MELBOURNE, AUSTRALIA - OCTOBER 05: Carlton Blues recruiter Stephen Silvagni (L) looks on during the AFL Draft Combine at Etihad Stadium on October 5, 2017 in Melbourne, Australia. (Photo by Michael Dodge/Getty Images)

Ex-Carlton list boss Stephen Silvagni has launched a scathing attack at the club over his messy departure.

Silvagni exited Ikon Park last December after a five-year tenure in a decision that surprised Blues and AFL fans alike – with Carlton citing the “complexity” of having both his sons on the list.

“The difficult decision to not enter into a new contract with Silvagni … centred around the increasing complexity of having two sons on the playing list,” the Blues said in a statement.

“The situation is not only a conflict for the club’s GM List Management and Strategy, but equally for those who work in and around him in the football department.”

Speaking on SEN Breakfast, Silvagni took aim at chief executive Cain Liddle and believes his two sons – Jack and Ben – were effectively thrown “under the bus” in being linked to his departure.

The AFL Hall of Famer said he enjoyed his time at the club outside of the last three months.

“I loved my time at Carlton, other than the last three months or so and there’s some great people there. We worked really hard to build a list and get the salary cap into order,” he told SEN Breakfast.

“I think really it got messy in the end and throughout the year I’d been talking to Mark LoGiudice about moving on, whether that was at the end of last year, or at some stage this year, but that decision was made for me and that happens in footy clubs.

“I just think looking back at the press release, it just put the boys under the bus. I thought it was amateur, to be honest and really lacked any respect in terms of how you handle people on the way out.

“That was probably the most hurtful thing. I think your two biggest assets at a football club are your supporters and your players.

“The way that press release was written up I think put two players under the bus and put more pressure on them than they should have to handle throughout a season and ultimately if you used, and I’m talking about (CEO) Cain Liddle here, if he used the words he used to me when he decided not to go on with me, I would have been fine with that.

“But when you use words that weren’t in that, and I told him if that’s the reason you don’t want to renew my contract, that’s fine, but make sure you use those words they’ve used, but he didn’t have the courage or conviction.

“(I took exception to) ‘complexity’ … complexity was never mentioned to me. Ultimately the words that were mentioned to me were that it was untenable that I remain at the football club because my boys were there.”

MELBOURNE, AUSTRALIA – OCTOBER 17: Stephen Silvagni, List Manager of the Blues is seen during the AFL Trade period final day at Marvel Stadium on October 17, 2018 in Melbourne, Australia. (Photo by Michael Willson/AFL Media/Getty Images)

The legendary fullback said he was most upset by the disrespect he felt he was shown by Liddle in saying he would sabotage the trade and draft period if he stayed at the club.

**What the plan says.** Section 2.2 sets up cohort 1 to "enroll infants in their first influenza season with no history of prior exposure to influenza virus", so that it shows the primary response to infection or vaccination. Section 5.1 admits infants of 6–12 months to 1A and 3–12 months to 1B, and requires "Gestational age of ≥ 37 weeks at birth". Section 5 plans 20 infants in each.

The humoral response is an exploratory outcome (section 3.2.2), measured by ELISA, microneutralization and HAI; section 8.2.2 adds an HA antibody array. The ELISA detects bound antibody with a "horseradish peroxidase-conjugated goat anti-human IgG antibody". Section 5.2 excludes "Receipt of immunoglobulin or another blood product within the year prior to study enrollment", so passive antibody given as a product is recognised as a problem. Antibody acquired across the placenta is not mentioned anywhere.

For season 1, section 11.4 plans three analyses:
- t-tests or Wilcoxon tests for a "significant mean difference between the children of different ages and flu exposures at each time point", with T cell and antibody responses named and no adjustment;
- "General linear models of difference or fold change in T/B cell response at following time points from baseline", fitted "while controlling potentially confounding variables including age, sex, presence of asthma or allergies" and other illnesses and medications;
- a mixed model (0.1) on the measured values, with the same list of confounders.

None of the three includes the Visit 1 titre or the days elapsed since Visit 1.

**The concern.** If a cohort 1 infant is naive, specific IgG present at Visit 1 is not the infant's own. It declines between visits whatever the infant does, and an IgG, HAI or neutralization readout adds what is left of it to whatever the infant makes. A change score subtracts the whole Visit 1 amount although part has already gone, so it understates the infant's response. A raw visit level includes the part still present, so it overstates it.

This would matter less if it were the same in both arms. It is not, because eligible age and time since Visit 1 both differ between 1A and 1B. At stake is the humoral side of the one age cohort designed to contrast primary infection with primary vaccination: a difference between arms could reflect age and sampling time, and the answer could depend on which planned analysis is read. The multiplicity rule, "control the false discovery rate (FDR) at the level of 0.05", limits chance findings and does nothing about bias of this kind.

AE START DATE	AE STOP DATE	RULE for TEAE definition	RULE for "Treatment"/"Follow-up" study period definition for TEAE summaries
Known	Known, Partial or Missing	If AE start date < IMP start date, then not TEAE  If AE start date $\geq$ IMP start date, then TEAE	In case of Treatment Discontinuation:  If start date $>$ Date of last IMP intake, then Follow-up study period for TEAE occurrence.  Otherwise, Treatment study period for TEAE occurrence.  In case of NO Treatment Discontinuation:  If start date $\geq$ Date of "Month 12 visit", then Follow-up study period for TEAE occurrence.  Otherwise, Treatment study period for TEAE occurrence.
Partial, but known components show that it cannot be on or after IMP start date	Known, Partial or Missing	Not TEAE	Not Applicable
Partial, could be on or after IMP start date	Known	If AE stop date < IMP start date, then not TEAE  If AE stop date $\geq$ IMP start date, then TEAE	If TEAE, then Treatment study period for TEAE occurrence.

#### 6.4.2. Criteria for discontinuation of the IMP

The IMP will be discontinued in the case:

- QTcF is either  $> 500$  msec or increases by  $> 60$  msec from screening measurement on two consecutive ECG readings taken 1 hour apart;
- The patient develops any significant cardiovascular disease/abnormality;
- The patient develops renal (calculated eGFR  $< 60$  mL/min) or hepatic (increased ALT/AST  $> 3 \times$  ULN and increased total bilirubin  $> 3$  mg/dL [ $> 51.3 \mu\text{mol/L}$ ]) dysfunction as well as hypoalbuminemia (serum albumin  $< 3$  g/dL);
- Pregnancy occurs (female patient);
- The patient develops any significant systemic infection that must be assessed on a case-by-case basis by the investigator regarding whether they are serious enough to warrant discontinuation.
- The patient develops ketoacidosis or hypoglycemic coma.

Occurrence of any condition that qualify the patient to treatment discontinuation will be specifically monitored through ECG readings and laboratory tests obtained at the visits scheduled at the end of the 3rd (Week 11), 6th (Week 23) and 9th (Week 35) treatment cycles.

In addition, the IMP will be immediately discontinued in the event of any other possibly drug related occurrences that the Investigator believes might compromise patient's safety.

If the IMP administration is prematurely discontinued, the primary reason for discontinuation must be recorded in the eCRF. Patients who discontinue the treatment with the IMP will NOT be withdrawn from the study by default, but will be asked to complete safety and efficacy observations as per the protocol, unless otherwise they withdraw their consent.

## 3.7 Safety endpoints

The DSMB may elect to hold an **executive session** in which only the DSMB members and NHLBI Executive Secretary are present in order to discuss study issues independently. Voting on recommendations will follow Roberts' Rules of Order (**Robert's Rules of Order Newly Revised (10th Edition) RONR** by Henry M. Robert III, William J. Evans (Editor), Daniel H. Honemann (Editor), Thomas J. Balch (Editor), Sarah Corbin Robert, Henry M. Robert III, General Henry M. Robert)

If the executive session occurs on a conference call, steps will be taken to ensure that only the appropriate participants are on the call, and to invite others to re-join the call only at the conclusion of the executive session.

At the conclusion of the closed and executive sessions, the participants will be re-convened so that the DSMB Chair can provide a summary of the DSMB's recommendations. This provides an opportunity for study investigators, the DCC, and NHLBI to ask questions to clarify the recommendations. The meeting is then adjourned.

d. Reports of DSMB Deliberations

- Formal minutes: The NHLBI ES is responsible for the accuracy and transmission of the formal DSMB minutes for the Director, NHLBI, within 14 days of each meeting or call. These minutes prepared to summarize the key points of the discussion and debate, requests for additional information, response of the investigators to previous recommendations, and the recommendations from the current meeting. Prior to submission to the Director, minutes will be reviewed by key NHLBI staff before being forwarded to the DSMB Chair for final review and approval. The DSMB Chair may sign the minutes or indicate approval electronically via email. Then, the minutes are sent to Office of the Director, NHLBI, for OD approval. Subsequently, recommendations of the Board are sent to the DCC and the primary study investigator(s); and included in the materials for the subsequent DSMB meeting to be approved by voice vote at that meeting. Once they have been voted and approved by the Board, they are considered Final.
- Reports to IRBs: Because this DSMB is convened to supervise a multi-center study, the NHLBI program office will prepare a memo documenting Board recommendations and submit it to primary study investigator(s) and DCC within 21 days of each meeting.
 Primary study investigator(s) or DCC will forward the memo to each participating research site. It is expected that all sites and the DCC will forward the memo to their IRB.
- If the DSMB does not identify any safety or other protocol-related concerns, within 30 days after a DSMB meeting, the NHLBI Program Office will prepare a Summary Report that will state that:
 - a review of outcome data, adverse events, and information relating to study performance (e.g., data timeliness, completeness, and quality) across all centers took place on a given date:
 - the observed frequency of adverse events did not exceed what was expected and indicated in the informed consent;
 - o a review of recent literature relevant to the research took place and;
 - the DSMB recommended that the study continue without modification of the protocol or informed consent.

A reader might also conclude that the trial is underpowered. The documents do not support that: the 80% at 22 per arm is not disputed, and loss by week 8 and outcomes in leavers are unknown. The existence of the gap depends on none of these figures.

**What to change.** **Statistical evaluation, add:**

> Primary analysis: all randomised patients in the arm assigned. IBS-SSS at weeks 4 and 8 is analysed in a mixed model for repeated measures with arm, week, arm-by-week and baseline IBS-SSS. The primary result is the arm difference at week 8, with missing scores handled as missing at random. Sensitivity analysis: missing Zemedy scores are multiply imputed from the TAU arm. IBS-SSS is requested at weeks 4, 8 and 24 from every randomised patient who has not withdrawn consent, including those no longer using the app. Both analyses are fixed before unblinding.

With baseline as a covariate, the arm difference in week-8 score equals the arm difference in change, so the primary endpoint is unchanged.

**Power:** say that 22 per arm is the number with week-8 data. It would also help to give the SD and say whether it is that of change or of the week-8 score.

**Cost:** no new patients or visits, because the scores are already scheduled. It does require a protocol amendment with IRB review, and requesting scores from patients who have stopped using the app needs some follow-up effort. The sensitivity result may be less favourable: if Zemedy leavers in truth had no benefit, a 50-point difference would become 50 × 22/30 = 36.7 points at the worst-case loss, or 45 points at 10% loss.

“What hurt me the most … probably when your president has a chat to you and he says I’ve fought for you, that the CEO (Liddle) felt as though I would sabotage the trade and draft period,” Silvagni said.

“I hate talking about myself, but when you’ve played for a club for 17 years and you put your body on the line and supported the club all your life, for a person to say you’ll sabotage the trade and draft period, and for me, an outsider that’s come into the club and doesn’t know a lot about the club or me, that was probably the most disappointing out of everything that happened.”

Silvagni also spoke about the club’s pursuit of Eddie Betts last off-season, explaining that the Blues list management were all on board but that he had reservations only due to the price that it may cost.

The former list manager revealed that he wasn’t consulted when Liddle intervened to offer Betts more money.

“When someone above decides ‘well, you know what I’m going to change those rules’ – and the reason why you get a little bit annoyed and frustrated at times is that when we went into the Carlton Football Club … our list wasn’t in a good state and either was our salary cap,” Silvagni said.

“You work really, really hard to get your salary cap and TPP into a position that you know you can look after the players now and you can look out of place in the future. But when certain people start splashing money out after we all agree what that payment should look like … I don’t find that fair. And that’s what I said at list management (meetings).

“We all have a responsibility to make sure that those players are looked after that are loyal to that football club. When you have people at football clubs overrule your decisions that you’ve worked so hard for – and because they want memberships to look great or they want the accolade that we’re bringing someone back – is their intention the right intention for the Carlton Football Club? And I don’t think it was.”

Silvagni played 312 games for Carlton from 1985 to 2001, winning two premierships, five All Australians and two best and fairests.

He is a Blues Hall of Fame legend and the fullback of the club’s Team of the Century.

Listen to the full audio of Silvagni’s interview with SEN below.